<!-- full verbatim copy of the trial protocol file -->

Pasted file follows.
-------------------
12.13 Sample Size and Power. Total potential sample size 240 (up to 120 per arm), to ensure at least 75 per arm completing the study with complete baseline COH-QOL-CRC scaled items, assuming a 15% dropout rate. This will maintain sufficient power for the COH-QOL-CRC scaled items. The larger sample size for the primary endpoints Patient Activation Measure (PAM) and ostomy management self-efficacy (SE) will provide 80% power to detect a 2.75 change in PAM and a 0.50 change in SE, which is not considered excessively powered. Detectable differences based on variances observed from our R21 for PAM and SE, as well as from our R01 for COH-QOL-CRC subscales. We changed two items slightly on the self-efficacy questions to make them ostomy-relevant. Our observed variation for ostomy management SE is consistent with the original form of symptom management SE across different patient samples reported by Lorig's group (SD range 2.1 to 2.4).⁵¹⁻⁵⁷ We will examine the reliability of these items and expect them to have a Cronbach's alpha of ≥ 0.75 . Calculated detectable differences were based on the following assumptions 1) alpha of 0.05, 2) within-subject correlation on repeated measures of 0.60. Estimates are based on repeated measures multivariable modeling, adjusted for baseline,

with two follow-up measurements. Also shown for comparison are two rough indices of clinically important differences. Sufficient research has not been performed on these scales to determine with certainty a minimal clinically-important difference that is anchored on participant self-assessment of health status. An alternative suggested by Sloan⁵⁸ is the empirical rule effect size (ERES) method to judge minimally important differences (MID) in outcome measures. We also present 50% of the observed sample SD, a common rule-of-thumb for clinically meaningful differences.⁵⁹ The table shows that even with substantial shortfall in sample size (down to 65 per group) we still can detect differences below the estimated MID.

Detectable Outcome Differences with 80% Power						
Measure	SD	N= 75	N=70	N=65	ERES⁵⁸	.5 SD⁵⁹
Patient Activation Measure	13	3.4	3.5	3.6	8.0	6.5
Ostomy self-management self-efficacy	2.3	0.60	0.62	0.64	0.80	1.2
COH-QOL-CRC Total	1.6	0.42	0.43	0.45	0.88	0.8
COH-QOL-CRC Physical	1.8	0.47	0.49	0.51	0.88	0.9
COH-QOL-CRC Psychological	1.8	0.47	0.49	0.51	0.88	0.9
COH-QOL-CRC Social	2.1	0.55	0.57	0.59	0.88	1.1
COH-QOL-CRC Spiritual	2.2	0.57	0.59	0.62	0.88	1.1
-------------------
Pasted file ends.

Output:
12.13 Sample Size and Power. Total potential sample size 240 (up to 120 per arm), to ensure at least 75 per arm completing the study with complete baseline COH-QOL-CRC scaled items, assuming a 15% dropout rate. This will maintain sufficient power for the COH-QOL-CRC scaled items. The larger sample size for the primary endpoints Patient Activation Measure (PAM) and ostomy management self-efficacy (SE) will provide 80% power to detect a 2.75 change in PAM and a 0.50 change in SE, which is not considered excessively powered. Detectable differences based on variances observed from our R21 for PAM and SE, as well as from our R01 for COH-QOL-CRC subscales. We changed two items slightly on the self-efficacy questions to make them ostomy-relevant. Our observed variation for ostomy management SE is consistent with the original form of symptom management SE across different patient samples reported by Lorig's group (SD range 2.1 to 2.4).⁵¹⁻⁵⁷ We will examine the reliability of these items and expect them to have a Cronbach's alpha of ≥ 0.75 . Calculated detectable differences were based on the following assumptions 1) alpha of 0.05, 2) within-subject correlation on repeated measures of 0.60. Estimates are based on repeated measures multivariable modeling, adjusted for baseline,

with two follow-up measurements. Also shown for comparison are two rough indices of clinically important differences. Sufficient research has not been performed on these scales to determine with certainty a minimal clinically-important difference that is anchored on participant self-assessment of health status. An alternative suggested by Sloan⁵⁸ is the empirical rule effect size (ERES) method to judge minimally important differences (MID) in outcome measures. We also present 50% of the observed sample SD, a common rule-of-thumb for clinically meaningful differences.⁵⁹ The table shows that even with substantial shortfall in sample size (down to 65 per group) we still can detect differences below the estimated MID.

Detectable Outcome Differences with 80% Power						
Measure	SD	N= 75	N=70	N=65	ERES⁵⁸	.5 SD⁵⁹
Patient Activation Measure	13	3.4	3.5	3.6	8.0	6.5
Ostomy self-management self-efficacy	2.3	0.60	0.62	0.64	0.80	1.2
COH-QOL-CRC Total	1.6	0.42	0.43	0.45	0.88	0.8
COH-QOL-CRC Physical	1.8	0.47	0.49	0.51	0.88	0.9
COH-QOL-CRC Psychological	1.8	0.47	0.49	0.51	0.88	0.9
COH-QOL-CRC Social	2.1	0.55	0.57	0.59	0.88	1.1
COH-QOL-CRC Spiritual	2.2	0.57	0.59	0.62	0.88	1.1